8.3 Training must be provided by either individuals with lived experience or by a team that includes individuals with lived experience.
Establish qualifications for who may supervise Peer Support Specialists.
9.1 Engage with the Mental Health Directors to develop a policy that outlines key qualifications necessary for the supervision of Peer Support Specialists.
9.2 Preferred supervisors are those individuals with lived experience and expertise in peer support.
9.3 Due to capacity issues, supervisors may include qualified people who receive specific training on the role, values and philosophy of peer support.
9.4 Recognize and define the specific qualities and skills within supervision that are required for the supervision of Peer Support Specialists. These skills should align with the values and philosophy of peer support.
Develop a plan to provide extensive and expansive training on the values, philosophy and efficacy of peer support to mental health administration and staff.
Develop a plan to ensure that welcoming environments are created that embrace the use of multi-disciplinary teams that can incorporate Peer Support Specialists fully onto mental health teams.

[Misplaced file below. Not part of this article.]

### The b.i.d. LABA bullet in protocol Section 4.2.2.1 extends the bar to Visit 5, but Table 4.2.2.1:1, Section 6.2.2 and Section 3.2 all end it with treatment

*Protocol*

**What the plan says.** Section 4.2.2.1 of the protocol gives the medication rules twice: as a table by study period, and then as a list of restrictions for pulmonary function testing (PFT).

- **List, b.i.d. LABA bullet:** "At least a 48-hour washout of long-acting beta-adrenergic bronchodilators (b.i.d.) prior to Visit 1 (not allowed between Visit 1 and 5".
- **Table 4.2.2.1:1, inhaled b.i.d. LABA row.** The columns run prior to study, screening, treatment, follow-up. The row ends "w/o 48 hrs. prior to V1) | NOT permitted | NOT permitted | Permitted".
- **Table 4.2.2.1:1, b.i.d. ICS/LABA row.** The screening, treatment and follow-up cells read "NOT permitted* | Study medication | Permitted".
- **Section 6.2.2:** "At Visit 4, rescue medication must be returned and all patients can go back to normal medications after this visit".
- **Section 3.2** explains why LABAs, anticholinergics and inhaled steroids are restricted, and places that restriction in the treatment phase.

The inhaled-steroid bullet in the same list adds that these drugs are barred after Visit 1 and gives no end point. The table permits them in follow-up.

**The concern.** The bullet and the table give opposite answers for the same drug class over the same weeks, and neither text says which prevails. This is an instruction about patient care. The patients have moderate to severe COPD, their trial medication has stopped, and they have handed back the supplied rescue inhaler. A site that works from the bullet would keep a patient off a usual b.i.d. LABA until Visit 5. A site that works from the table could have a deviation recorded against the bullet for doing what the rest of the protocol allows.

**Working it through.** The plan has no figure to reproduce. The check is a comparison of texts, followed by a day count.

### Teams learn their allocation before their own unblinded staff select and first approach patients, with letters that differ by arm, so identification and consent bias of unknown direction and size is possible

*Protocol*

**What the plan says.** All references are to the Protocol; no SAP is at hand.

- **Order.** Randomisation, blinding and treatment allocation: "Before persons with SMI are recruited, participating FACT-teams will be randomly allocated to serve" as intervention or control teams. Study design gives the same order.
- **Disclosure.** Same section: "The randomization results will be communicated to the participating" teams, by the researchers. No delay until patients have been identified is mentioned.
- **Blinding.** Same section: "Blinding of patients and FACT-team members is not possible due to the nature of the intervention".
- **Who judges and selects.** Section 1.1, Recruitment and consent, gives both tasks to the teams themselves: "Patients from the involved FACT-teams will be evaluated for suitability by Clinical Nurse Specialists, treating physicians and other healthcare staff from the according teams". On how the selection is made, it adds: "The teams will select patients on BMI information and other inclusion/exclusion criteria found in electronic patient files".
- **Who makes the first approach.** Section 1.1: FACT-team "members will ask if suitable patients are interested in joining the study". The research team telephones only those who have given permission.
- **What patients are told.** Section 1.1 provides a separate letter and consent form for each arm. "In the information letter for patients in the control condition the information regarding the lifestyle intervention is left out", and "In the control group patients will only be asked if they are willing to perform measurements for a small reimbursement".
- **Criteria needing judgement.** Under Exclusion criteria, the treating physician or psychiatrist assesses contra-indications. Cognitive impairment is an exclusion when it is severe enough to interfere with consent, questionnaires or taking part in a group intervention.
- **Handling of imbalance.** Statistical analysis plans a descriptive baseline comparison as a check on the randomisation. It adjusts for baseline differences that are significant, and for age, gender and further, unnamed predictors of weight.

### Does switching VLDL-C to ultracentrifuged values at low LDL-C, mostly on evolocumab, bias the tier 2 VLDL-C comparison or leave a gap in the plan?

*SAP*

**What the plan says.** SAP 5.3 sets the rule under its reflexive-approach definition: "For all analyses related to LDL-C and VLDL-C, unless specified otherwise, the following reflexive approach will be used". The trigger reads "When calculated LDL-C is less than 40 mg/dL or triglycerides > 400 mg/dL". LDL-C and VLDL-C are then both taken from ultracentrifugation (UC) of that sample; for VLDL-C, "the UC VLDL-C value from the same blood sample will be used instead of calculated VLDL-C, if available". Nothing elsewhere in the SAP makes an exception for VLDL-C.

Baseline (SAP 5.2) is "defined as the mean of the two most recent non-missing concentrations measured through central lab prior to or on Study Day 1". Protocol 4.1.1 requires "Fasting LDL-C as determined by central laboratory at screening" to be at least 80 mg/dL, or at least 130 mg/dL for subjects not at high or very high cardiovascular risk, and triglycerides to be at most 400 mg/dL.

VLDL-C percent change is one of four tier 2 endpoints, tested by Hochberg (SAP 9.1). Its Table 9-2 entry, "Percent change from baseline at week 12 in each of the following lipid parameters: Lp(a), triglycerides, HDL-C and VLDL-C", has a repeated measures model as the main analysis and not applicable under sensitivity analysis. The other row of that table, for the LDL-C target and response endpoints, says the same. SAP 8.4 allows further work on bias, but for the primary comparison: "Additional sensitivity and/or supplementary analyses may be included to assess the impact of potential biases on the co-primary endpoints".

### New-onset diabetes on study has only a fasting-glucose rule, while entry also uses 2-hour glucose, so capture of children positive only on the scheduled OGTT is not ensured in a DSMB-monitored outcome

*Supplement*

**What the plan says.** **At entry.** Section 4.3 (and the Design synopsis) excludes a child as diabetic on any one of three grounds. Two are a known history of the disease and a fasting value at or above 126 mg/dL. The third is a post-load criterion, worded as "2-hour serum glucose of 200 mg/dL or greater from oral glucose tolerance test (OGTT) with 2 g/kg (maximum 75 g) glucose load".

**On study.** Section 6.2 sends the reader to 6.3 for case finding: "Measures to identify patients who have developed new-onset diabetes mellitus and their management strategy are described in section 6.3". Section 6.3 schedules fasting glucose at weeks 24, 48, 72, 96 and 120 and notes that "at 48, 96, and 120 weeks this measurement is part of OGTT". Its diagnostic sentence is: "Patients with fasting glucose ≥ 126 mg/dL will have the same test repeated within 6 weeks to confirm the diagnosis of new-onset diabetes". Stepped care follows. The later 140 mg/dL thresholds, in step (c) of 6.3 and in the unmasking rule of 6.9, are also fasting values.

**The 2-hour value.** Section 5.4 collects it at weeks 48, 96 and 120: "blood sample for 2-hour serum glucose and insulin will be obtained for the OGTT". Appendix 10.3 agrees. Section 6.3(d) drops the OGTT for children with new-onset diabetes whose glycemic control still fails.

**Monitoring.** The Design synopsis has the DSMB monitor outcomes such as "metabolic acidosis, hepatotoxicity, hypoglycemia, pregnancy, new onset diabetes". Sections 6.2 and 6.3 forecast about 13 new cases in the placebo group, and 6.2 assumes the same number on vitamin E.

Develop a policy statement that recognizes and defines the unique service components of peer support as separate and distinct from other disciplines and services in order to maintain the integrity of peer support services.
Develop a policy statement and plan that supports the professional development of Peer Support Specialists that allows the practitioner to maintain and hone his/her professional values, ethics and principles.
Develop a plan for funding the development of certification.
14.1 Work with the Office of Statewide Healthcare Planning and Development to utilize
state-wide monies from the MHSA Workforce, Education and Training fund.
14.2 Investigate other potential funding sources.
14.3 Develop recommendations for funding of components of certification such as financial assistance with training, exam and certification fees.
Seek representation on committees and workgroups that are addressing civil service barriers to the employment of Peer Support Specialists.
Work with Mental Health Directors to seek agreement on a desired workforce minimum of Peer Support Specialists within each county to more fully actualize the intent of the MHSA.
Develop state-wide models that can inform county leadership on the development of career ladders for Peer Support Specialists that begin with non-certified Peer Support Specialists and creates pathways into management and leadership positions.